Mosaic of reform: forest policy in post-1978 China

S. Wang, G.C. van Kooten, B. Wilson

Research output: Contribution to journalArticleAcademicpeer-review

95 Citations (Scopus)


With the start of economic reforms in 1978, China's forest sector was caught up in a whirlwind of change. It began with the devolution of forest tenures in rural areas, but led to reform of state-owned forest enterprises via introduction of stumpage fees and liberalized forest product prices. From the early 1990s to 1998, while China increasingly embraced the market economy, the nation's natural forests continued to be depleted despite repeated emphasis on sustainable development. Then, in the wake of the 1998 floods in the Yangtze River basin, there was a shift in focus from timber production to environmental protection, with policy redirected toward the rehabilitation of damaged forest ecosystems, afforestation in desertified and degraded areas, and a ban on logging in natural forests. We provide an overview of the central themes of reform in China's forestry sector, identify the major factors that influenced policy formulation, and show that the outcomes of China's forest policy changes in the aggregate represent a paradigm shift.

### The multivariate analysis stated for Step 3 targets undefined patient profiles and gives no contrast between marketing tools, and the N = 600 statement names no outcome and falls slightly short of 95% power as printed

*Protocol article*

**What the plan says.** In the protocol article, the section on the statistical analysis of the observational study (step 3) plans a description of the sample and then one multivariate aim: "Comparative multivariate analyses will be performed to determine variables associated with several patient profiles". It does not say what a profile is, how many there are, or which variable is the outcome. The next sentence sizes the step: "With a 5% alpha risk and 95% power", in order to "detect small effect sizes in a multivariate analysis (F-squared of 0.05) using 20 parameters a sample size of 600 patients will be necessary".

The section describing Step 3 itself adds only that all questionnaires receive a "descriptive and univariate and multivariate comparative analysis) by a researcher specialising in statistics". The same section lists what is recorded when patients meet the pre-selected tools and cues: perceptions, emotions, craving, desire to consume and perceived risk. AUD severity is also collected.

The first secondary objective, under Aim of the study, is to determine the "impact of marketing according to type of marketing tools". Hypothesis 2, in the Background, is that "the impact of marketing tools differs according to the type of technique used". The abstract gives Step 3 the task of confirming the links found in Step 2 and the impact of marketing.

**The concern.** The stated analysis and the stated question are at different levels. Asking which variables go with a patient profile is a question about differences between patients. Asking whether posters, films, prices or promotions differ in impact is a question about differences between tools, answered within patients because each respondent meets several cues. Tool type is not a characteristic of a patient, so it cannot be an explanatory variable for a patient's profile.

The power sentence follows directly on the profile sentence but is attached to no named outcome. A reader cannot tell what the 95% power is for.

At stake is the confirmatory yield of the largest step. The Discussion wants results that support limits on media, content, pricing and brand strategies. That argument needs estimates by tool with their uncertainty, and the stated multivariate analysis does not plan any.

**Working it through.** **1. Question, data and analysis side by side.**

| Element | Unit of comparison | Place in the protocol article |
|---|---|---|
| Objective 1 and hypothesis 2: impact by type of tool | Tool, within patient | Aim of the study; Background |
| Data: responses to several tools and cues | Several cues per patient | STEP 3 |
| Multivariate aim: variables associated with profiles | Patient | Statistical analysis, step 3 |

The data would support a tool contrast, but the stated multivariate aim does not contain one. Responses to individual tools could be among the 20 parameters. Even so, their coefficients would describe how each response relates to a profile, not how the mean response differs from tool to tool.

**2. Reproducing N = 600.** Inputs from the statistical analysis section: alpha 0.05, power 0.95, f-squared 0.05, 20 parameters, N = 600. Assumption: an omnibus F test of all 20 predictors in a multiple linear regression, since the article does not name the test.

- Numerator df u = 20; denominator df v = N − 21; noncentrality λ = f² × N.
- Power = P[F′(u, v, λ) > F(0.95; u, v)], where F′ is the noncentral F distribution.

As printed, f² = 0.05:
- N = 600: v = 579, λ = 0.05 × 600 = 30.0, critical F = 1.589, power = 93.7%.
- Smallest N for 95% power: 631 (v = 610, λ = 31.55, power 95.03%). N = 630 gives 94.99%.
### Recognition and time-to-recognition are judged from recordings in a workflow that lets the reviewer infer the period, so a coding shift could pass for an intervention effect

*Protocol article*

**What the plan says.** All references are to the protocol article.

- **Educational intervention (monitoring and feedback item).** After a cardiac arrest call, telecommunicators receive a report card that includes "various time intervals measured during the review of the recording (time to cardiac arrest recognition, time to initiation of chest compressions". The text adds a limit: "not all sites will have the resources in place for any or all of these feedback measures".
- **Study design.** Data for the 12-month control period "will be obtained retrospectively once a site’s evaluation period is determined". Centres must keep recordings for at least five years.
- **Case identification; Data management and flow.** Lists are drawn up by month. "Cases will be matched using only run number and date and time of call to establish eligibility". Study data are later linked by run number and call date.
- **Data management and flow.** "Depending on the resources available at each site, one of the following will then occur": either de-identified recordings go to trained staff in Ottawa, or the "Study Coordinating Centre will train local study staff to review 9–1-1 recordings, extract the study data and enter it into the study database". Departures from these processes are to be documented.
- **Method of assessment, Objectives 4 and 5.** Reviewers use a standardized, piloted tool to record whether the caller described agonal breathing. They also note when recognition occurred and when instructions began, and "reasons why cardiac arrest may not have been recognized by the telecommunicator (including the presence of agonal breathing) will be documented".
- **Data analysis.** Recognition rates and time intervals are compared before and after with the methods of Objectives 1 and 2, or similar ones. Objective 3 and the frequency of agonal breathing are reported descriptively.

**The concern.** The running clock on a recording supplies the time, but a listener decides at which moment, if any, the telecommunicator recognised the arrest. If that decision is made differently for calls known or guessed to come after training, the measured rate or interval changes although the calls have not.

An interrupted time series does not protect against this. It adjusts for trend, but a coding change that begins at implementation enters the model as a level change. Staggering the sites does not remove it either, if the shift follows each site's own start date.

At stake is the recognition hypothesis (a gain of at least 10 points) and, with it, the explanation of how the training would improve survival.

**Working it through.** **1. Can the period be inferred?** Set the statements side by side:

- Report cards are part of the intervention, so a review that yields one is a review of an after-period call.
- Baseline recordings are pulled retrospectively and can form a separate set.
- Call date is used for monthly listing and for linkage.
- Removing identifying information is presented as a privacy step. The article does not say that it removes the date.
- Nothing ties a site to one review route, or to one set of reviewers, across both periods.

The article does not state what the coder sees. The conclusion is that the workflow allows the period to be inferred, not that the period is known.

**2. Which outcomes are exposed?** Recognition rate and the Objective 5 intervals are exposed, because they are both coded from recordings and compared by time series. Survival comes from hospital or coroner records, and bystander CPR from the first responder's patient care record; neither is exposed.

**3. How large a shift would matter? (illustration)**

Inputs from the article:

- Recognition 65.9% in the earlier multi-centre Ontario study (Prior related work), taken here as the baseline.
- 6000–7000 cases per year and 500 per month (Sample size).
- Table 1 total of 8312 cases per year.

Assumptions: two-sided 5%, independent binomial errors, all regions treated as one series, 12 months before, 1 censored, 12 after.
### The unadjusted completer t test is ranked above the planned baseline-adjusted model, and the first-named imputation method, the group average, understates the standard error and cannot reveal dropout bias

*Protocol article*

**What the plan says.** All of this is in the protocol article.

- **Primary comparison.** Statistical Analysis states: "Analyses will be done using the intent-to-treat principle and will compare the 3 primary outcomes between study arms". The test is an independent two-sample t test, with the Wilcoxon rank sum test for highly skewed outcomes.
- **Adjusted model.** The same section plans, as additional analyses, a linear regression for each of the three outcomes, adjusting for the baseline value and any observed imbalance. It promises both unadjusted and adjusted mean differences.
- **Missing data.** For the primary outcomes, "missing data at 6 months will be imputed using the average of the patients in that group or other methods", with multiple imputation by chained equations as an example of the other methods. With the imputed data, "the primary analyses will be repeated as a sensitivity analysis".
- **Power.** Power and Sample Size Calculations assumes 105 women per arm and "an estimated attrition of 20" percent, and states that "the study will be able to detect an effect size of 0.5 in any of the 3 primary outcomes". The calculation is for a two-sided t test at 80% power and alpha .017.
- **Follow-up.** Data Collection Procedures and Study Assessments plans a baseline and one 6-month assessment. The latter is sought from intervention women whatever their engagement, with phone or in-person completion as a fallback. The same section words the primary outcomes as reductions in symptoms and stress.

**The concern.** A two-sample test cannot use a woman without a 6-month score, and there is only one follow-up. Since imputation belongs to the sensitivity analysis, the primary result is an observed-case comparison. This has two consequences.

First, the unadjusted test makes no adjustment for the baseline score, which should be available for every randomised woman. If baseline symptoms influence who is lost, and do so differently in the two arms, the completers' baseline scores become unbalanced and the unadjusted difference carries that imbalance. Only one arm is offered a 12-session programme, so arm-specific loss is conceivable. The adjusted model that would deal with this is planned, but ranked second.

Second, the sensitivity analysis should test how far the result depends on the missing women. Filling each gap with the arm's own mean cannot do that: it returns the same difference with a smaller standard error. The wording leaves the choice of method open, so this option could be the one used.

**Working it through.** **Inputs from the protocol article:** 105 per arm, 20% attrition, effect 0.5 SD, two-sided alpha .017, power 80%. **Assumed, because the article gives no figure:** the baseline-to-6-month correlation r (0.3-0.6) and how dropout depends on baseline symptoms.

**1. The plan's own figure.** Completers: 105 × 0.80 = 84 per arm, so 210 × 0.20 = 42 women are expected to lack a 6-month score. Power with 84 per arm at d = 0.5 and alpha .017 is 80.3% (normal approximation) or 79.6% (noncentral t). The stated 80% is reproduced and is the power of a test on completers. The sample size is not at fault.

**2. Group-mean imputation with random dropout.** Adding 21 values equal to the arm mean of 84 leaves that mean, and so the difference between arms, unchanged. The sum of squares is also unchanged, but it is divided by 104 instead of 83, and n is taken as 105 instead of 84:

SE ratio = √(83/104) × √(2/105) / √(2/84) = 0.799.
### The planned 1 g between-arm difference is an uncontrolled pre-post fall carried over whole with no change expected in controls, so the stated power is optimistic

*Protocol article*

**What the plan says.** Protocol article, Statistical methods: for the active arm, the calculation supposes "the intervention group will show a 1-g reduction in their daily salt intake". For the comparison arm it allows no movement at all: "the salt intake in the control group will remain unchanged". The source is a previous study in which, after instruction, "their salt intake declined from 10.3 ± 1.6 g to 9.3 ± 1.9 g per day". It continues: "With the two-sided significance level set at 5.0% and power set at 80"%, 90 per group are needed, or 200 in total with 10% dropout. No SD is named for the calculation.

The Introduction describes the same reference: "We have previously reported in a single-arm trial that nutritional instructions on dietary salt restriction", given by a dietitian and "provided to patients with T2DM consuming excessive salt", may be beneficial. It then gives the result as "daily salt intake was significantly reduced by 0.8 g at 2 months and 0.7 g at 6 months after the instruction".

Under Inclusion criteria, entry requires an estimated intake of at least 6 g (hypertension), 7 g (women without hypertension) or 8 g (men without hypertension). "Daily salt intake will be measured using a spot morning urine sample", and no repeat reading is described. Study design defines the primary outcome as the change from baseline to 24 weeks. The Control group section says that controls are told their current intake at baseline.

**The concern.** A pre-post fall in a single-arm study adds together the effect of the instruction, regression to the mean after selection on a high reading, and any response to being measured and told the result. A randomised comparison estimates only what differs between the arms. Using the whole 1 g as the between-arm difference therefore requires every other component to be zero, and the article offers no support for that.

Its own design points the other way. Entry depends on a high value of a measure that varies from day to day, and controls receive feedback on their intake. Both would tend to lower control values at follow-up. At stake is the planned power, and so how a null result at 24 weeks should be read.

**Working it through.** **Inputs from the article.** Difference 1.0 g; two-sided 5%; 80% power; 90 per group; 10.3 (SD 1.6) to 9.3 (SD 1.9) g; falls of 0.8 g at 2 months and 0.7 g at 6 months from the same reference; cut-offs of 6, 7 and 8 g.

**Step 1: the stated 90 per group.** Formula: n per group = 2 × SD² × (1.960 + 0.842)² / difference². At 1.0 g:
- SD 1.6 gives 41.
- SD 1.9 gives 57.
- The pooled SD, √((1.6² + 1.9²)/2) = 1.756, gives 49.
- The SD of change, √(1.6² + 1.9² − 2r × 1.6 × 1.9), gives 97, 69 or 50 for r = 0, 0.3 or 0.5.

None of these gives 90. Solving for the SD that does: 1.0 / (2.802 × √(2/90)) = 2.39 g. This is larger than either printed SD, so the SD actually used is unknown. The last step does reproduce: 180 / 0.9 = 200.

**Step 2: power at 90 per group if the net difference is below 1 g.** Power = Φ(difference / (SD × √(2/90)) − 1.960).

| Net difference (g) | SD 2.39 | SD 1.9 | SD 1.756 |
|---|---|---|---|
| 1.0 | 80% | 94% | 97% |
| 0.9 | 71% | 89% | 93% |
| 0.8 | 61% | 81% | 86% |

Original languageEnglish
Pages (from-to)71-83
Number of pages12
JournalForest Policy and Economics
Issue number1
Publication statusPublished - 2004


  • environment
  • tenure


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